People should skip kissing and consider wearing a mask when having sex to reduce your chances of being exposed to the novel coronavirus, according to Canada's top doctor on Wednesday.
Dr. Theresa Tam, Canada’s chief medical officer laid out the sexual ground rules during a statement that covered the best ways to keep yourself and your partner safe from COVID-19 while engaging in sexual intercourse.
"Sexual health is an important part of our overall health," she wrote. "However, sex can be complicated in the time of COVID-19, especially for those without an intimate partner in their household or whose sexual partner is at higher risk for COVID-19."
Tam said current evidence indicates there is little chance of contracting the novel coronavirus through semen or vaginal fluids, however, sexual activity with new partners can increase your risk of contracting the virus, especially through "close contact, like kissing."
"If you choose to engage in an in-person sexual encounter with someone outside of your household or close contacts bubble, there are some steps you can take to reduce your risk," Tam wrote.
She advised to skip kissing, avoid face-to-face contact, and consider using a mask that covers the nose and mouth. You should also limit the use of alcohol or other substances so "you and your partner(s) are able to make safe decisions."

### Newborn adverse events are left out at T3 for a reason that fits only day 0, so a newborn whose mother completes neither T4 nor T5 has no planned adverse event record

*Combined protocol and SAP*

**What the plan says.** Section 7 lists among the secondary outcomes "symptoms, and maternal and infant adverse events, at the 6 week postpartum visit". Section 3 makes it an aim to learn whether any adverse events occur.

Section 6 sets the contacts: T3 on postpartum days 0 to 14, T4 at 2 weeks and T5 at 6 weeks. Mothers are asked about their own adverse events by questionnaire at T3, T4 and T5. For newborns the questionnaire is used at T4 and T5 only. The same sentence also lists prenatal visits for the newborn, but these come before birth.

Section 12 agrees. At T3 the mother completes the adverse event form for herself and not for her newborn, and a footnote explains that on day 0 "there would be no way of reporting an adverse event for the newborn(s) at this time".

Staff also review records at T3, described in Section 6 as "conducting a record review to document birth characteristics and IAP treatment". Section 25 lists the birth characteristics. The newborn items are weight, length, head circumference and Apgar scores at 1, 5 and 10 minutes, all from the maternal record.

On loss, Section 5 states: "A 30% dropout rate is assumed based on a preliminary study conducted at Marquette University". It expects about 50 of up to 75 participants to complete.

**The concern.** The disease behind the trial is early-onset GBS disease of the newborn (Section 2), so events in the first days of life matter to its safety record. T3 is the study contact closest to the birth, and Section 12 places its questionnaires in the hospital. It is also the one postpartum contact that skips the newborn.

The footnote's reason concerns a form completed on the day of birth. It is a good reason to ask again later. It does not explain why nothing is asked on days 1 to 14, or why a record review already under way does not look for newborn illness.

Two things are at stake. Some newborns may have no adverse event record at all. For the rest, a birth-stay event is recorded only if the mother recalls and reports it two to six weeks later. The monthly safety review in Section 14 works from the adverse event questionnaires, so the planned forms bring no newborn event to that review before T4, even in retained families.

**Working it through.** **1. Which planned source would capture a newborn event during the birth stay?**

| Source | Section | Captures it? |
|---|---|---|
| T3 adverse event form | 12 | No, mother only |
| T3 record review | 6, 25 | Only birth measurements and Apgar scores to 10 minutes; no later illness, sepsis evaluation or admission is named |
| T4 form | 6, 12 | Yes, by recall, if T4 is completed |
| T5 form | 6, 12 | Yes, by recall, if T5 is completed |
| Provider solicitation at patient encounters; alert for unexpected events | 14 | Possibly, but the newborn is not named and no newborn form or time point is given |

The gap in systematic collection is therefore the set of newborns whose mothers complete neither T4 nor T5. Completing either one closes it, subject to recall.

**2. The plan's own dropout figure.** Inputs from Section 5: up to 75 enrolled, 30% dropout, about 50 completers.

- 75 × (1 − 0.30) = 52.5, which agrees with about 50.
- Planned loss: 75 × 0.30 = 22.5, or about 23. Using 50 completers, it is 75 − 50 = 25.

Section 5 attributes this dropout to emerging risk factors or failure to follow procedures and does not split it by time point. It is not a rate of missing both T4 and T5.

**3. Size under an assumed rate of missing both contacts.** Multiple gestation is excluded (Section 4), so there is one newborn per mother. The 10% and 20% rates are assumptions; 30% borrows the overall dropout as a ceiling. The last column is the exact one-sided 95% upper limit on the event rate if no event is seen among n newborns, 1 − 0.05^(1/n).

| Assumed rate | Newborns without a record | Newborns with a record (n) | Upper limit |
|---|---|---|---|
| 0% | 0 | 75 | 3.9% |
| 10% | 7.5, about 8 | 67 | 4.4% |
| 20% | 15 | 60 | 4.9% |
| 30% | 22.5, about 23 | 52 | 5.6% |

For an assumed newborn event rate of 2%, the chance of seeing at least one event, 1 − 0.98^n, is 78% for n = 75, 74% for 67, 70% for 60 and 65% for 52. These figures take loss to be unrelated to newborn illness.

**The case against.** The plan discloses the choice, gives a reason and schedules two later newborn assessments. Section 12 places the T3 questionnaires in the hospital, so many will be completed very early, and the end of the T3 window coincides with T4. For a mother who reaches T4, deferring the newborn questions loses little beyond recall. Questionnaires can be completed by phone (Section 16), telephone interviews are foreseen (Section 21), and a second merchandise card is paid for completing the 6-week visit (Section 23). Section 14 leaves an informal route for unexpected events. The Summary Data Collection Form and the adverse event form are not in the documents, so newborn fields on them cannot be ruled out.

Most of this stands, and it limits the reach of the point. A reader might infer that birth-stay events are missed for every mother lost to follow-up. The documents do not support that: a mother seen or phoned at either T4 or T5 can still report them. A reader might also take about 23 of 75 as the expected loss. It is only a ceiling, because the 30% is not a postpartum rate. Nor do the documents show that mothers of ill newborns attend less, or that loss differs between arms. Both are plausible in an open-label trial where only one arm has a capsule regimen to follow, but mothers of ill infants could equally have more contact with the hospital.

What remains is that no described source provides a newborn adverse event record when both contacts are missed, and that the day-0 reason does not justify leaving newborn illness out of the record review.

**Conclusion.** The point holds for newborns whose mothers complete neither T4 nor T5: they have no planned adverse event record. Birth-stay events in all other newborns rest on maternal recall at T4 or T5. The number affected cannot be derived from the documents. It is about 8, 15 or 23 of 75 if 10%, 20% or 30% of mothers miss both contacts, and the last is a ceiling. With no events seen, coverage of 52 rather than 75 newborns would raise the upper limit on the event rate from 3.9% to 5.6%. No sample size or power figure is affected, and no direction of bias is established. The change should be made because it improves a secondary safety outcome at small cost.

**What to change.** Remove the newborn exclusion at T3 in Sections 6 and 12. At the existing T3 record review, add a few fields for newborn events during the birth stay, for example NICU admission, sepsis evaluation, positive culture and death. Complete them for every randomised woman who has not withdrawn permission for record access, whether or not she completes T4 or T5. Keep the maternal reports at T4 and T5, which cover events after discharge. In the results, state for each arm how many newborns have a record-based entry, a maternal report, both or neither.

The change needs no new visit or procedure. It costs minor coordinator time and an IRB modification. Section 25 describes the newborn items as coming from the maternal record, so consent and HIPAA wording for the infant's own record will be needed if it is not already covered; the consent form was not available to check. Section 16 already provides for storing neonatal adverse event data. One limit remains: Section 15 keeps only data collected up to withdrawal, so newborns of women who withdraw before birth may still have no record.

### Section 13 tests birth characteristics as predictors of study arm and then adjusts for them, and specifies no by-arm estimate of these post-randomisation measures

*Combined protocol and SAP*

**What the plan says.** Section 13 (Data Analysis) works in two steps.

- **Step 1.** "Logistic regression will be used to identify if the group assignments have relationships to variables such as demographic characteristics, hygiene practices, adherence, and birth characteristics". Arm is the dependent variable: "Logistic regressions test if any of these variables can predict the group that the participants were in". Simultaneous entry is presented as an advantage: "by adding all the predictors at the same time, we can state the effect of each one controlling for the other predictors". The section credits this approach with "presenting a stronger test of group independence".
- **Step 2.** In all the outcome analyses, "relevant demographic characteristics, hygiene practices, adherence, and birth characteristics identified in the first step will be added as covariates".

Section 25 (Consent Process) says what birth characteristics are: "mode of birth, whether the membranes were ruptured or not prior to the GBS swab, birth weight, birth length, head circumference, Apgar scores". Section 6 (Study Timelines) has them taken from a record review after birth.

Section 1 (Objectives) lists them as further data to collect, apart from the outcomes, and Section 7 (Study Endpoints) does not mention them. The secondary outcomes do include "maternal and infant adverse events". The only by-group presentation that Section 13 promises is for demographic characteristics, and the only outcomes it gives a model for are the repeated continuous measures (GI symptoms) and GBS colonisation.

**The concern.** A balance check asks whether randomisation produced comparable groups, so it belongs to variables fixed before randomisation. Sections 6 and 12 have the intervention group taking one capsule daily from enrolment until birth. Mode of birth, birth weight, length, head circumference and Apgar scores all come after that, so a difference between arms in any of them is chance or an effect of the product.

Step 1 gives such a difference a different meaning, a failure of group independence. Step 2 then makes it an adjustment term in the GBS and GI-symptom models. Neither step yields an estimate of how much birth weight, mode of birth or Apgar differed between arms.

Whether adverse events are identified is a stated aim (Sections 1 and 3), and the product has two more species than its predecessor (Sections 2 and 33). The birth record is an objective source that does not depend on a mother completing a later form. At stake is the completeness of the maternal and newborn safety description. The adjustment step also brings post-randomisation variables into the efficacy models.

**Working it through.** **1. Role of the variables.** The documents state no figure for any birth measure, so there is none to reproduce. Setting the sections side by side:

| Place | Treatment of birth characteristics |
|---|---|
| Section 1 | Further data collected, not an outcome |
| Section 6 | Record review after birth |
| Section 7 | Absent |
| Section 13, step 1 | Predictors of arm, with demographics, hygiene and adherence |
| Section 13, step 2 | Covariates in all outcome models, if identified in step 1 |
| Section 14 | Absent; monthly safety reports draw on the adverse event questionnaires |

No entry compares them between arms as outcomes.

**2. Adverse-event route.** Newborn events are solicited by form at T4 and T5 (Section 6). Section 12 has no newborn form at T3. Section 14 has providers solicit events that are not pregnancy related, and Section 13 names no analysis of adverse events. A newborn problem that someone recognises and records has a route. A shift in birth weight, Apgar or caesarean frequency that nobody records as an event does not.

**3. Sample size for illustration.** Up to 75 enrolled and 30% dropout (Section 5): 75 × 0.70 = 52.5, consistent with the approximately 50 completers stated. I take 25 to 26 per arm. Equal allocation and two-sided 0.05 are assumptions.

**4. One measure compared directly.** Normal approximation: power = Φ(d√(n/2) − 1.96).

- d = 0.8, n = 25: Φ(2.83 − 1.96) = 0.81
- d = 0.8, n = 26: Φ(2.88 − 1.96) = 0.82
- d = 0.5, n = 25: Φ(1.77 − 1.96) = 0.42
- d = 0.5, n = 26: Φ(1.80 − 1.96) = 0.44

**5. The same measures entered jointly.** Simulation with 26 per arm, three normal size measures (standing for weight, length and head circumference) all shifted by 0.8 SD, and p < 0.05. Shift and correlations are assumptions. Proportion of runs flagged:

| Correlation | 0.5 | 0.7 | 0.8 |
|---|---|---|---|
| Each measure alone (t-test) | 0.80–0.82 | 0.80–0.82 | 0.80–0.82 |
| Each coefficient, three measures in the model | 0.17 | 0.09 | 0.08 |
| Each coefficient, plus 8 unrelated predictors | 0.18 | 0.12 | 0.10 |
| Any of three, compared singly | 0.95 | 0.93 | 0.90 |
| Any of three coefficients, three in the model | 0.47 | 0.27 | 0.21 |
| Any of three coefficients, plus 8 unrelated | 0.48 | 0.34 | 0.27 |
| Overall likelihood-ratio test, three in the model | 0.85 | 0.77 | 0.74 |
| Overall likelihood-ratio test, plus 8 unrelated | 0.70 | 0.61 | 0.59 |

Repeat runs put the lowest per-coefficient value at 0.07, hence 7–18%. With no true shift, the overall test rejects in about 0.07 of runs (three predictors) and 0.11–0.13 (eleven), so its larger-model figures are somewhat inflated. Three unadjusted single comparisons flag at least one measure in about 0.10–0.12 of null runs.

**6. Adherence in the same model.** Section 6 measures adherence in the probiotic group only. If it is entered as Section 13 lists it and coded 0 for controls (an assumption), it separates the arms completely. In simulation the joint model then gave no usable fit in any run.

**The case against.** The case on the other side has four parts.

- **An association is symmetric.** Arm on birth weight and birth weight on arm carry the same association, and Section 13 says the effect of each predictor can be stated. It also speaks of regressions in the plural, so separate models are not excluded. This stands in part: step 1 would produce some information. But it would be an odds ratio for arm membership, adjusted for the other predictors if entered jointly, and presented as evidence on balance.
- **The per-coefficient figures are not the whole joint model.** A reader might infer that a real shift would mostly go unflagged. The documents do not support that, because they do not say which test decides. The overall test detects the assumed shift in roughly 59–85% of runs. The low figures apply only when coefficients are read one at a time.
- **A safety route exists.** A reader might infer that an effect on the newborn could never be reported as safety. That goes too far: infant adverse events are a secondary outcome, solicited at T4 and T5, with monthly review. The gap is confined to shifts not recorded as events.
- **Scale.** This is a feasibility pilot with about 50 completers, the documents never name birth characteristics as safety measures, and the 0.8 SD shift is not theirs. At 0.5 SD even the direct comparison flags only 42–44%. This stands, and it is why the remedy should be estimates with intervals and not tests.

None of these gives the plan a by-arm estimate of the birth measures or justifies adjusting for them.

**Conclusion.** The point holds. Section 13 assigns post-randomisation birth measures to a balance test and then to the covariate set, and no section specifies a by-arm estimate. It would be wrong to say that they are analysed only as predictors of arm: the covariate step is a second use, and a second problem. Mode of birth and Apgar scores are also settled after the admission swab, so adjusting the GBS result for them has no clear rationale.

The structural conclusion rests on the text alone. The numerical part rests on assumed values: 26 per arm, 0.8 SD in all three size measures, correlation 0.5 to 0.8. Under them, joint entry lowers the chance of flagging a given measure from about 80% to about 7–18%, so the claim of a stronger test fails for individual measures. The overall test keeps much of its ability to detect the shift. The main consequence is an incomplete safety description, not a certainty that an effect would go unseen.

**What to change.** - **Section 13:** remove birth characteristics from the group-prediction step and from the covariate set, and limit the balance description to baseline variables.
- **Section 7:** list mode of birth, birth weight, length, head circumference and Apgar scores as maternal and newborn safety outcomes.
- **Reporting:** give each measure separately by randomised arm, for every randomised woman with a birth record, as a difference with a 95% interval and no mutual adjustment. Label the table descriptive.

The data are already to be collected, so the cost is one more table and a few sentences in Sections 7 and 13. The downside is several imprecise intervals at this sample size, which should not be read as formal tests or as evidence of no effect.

"The lowest risk sexual activity during COVID-19 involves yourself alone," Tam said.
She also recommended not having sex if your partner or yourself, are experiencing COVID-19 symptoms, and said that the most important step is having a trusting relationship with your sexual partner.
Tam added that your partner is at a higher risk for serious complications from the virus if they have an underlying medical condition, compromised immune system, or are obese.
"By taking these precautions and staying conscious of the risks we assume, Canadians can find ways to enjoy physical intimacy while safeguarding the progress we have all made containing COVID-19." Tam said.
In her statement, Tam said 129,425 people have contracted the virus in Canada, with 88.5 percent recovering so far. At least 9,132 have died from the virus and during the past week, an average of more than 490 new cases across the country have been reported each day.
Meanwhile, the U.S. has seen more than 6,113,510 total cases, and at least 185,720 deaths from the virus, according to data from Johns Hopkins University on Thursday.